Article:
Thursday, June 4, 2015

Growing the Gorgeously Fragrant Gardenia Indoors

While shopping at my local Garden Center today, I saw that there are now new hybrids of the gardenia that may make it through a Washington, DC winter. Good news for backyard gardeners. You do have to live in area with mild winters to keep one of these glorious beauties as part of your outdoor garden.  You can keep one indoors as a houseplants almost anywhere in the world, if you are able to meet the requirements for its care.

They aren't the easiest of houseplants to keep but it can be done if you are willing to devote yourself to their regular upkeep. If you have a sunny location, can provide some humidity and keep them watered as they like, that will put you in a position to be quite successful with them. Without the specific care required, they tend to be susceptible to insect and disease. 

With their calming deep green glossy foliage, and out-of-this-world fragrance emanating from soft-white flowers, a Gardenia can be a wondrous addition to the ambiance of a home.

These evergreen shrubs  are native to Asia and Africa in areas with mild winters. They've been popular as a houseplant for a long time and the newer hybrids tend to be hardier indoors. 

Care Instructions--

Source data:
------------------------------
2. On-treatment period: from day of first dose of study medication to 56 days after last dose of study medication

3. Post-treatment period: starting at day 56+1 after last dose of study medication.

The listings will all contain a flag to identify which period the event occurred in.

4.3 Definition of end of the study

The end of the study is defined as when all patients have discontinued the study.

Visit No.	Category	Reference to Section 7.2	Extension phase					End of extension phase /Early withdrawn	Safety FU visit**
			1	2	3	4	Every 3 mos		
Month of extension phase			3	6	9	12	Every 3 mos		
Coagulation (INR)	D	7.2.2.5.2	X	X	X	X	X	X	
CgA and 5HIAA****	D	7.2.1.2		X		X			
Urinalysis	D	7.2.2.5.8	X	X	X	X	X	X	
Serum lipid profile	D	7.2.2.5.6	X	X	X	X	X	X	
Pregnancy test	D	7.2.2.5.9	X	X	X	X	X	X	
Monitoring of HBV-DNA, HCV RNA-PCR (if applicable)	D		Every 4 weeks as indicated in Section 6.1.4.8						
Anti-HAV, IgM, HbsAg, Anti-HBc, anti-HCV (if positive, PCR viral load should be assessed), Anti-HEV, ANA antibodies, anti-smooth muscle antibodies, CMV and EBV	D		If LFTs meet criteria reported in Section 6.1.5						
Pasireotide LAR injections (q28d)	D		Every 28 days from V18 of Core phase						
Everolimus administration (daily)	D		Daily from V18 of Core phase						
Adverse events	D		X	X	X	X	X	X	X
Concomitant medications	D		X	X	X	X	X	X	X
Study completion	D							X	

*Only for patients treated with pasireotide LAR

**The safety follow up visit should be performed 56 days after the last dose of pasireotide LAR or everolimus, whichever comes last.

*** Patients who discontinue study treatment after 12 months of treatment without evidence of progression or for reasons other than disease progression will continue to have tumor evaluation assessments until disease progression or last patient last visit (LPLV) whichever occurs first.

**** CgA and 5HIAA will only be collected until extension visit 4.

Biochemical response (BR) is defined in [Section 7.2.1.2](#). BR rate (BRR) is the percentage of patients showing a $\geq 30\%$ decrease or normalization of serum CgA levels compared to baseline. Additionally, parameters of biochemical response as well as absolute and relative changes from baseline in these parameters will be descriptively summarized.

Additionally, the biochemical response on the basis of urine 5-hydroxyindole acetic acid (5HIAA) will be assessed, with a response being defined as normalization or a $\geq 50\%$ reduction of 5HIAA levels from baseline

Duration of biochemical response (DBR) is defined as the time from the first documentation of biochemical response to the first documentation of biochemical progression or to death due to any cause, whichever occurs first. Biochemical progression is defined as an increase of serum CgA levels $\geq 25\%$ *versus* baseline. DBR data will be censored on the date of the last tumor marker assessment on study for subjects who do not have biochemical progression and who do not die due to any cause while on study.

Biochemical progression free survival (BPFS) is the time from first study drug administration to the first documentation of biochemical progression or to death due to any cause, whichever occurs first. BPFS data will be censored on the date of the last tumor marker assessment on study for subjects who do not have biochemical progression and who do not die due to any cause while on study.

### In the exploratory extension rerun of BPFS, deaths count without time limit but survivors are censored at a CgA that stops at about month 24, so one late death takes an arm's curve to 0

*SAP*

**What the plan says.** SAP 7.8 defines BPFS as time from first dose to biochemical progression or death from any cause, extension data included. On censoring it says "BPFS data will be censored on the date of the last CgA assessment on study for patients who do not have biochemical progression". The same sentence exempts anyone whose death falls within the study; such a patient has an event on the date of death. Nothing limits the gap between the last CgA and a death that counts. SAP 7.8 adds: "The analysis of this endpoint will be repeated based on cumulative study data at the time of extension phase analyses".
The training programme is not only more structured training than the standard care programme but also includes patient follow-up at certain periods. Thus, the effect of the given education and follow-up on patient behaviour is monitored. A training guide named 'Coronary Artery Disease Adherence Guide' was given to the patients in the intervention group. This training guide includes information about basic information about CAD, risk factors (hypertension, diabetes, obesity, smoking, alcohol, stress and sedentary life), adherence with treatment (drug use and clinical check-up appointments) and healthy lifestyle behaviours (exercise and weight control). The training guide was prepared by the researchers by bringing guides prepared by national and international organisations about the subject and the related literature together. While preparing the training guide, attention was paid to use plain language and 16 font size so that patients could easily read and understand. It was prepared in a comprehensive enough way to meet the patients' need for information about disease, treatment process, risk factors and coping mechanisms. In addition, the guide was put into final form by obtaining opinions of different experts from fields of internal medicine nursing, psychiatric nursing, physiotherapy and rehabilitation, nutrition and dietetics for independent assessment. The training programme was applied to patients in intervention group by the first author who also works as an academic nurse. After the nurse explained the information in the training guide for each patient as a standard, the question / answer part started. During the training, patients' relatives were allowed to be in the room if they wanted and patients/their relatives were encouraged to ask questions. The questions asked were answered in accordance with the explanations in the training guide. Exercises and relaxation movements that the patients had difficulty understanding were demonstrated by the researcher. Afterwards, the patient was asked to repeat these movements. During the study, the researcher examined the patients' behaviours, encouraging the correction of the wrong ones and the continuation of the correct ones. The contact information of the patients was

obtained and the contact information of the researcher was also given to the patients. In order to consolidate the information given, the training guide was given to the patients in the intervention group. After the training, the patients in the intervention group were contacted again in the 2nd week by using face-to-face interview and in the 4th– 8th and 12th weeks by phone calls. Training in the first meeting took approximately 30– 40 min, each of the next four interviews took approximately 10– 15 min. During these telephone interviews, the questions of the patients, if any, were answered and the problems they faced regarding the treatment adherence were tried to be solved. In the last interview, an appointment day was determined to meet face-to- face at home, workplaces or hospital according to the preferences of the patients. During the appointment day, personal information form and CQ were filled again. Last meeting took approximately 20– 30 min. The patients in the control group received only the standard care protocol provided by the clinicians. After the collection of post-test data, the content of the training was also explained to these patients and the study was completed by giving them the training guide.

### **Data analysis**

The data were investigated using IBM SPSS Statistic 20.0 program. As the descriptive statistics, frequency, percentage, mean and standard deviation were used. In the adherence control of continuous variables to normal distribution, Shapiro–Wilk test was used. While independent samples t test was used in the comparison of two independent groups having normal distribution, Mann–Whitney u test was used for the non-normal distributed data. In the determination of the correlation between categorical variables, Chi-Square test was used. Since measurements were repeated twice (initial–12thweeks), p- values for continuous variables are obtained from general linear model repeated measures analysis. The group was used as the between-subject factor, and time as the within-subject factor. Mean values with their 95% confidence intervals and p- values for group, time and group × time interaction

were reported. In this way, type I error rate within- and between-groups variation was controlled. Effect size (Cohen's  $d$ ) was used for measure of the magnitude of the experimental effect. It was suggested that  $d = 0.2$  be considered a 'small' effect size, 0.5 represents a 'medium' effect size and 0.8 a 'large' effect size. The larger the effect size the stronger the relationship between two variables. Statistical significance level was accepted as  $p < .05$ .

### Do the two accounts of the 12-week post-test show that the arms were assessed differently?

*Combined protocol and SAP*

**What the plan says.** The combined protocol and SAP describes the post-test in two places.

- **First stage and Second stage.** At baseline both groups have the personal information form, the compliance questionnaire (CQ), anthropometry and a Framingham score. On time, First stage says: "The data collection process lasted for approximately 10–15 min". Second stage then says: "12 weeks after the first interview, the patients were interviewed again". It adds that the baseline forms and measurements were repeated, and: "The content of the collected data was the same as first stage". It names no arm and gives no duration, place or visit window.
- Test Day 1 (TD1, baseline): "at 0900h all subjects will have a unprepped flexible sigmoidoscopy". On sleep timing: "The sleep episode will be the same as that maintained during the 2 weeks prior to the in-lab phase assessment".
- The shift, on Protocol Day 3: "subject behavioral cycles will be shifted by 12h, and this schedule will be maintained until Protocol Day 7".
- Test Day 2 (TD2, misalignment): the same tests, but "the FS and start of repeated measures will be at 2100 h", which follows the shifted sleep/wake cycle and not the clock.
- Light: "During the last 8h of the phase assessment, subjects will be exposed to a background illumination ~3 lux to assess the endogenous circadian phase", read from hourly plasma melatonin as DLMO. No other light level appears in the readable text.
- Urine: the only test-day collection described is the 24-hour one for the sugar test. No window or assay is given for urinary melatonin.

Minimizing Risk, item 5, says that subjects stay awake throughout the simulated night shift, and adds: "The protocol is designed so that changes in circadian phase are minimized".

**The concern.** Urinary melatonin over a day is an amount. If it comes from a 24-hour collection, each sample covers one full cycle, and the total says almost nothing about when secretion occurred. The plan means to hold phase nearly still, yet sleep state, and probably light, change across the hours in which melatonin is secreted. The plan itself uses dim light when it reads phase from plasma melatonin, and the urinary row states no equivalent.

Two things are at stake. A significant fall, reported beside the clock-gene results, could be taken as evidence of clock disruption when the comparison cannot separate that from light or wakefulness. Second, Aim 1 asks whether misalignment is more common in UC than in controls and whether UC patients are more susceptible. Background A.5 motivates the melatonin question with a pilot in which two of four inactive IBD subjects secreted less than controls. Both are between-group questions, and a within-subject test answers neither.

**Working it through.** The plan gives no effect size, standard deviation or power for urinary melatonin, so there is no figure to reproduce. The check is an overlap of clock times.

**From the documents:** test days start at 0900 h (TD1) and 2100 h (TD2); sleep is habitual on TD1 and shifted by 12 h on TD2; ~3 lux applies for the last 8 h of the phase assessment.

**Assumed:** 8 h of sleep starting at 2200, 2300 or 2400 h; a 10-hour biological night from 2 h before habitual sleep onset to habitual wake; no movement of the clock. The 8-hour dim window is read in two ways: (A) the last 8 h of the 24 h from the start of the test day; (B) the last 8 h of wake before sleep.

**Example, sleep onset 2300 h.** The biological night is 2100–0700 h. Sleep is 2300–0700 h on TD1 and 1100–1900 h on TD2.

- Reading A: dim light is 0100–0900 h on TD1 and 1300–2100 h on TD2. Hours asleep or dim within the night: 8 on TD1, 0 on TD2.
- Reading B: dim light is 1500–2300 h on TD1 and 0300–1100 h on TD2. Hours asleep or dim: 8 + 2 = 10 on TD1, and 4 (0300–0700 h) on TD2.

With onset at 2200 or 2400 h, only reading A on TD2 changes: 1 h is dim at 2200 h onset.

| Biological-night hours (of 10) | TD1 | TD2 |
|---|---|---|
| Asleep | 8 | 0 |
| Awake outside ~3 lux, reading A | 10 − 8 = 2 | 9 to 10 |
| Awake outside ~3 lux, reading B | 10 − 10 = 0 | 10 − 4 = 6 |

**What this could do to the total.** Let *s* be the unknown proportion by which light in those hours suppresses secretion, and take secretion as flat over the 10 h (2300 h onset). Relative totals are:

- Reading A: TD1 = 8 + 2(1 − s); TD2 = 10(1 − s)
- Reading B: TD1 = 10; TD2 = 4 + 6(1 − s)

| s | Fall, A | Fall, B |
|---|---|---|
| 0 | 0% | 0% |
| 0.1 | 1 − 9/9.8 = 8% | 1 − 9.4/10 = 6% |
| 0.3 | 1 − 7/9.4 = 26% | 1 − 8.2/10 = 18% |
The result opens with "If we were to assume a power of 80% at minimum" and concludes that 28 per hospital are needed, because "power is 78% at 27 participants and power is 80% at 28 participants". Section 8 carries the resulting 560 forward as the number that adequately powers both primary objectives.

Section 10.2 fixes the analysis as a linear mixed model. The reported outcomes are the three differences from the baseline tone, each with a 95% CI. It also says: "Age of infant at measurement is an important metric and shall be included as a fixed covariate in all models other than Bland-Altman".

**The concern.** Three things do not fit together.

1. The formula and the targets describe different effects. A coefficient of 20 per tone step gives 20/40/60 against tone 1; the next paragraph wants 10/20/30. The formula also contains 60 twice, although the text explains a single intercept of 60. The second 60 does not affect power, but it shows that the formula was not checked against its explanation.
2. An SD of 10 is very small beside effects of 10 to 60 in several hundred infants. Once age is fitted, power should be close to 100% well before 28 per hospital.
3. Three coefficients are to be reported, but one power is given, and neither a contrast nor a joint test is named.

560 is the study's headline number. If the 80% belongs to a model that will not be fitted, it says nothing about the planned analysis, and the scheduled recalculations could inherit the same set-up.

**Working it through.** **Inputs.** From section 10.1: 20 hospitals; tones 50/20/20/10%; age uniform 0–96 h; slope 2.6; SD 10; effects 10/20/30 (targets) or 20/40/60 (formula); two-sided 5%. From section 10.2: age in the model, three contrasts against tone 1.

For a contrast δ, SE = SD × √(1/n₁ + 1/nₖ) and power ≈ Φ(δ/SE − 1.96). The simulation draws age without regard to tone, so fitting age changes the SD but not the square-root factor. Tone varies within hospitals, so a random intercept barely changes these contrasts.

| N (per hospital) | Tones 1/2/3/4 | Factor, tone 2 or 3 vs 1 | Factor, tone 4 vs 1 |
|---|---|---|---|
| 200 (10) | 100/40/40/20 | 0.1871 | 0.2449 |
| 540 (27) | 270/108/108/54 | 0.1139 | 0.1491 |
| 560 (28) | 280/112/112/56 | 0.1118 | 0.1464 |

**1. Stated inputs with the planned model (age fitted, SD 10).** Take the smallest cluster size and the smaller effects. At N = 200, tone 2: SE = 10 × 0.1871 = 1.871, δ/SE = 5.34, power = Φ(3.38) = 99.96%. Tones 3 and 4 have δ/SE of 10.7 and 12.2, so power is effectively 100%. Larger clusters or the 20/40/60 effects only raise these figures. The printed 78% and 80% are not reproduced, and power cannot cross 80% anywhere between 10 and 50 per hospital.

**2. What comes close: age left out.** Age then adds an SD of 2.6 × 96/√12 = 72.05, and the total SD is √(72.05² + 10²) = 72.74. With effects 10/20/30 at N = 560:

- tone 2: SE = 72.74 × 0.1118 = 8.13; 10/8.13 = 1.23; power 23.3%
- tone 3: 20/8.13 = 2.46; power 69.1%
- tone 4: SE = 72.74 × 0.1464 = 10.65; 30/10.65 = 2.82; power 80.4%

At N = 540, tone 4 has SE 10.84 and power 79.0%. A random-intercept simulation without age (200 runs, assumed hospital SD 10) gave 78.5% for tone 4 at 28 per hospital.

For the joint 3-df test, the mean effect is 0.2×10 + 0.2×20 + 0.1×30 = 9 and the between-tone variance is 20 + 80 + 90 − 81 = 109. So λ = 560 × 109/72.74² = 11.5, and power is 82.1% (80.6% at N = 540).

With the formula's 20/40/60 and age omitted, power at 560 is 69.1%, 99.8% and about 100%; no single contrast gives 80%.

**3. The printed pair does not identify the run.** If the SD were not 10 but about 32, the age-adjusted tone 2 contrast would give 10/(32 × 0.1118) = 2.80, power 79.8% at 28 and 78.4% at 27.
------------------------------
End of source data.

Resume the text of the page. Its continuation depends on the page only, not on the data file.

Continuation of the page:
• At least 4 hours of direct sun daily. Full afternoon sun suits them well.
  • Water a gardenia thoroughly when the soil surface is dry.  
  • Plants in a 6" (15 cm) diameter pot need about a pint (almost 1/2 liter) of water
  • In an 8" (20 cm) diameter pot use about a quart (1 liter) of water
  • In a 10" (25 cm) diameter pot, use about 2 quarts (2 liters) of water
  • Humidity can be provided by daily misting. 
  • Or add humidity by setting the plant on a deep-dish saucer filled with pebbles and keeping water in the saucer up to the pebble line so as the water evaporates, it will provide some humidity to the plant.
  • Fertilize regularly. They prefer a more acidic fertilizer such as Miracid by Miracle Gro.
  • Gardenias should be kept cleaned up, removing any yellowing or dead leaves as soon as possible. Occasional dusting and a gentle showering from time to time is very helpful.
  • If possible, setting them outdoors in a semi-shady spot for the summer will give them a good boost.
  • They can be pruned to shape

**To see more indoor plants on this blog, click here: The Indoor Garden blog
***To watch short video clips on plant care from my 90's TV series, click below:
  The Indoor Garden TV

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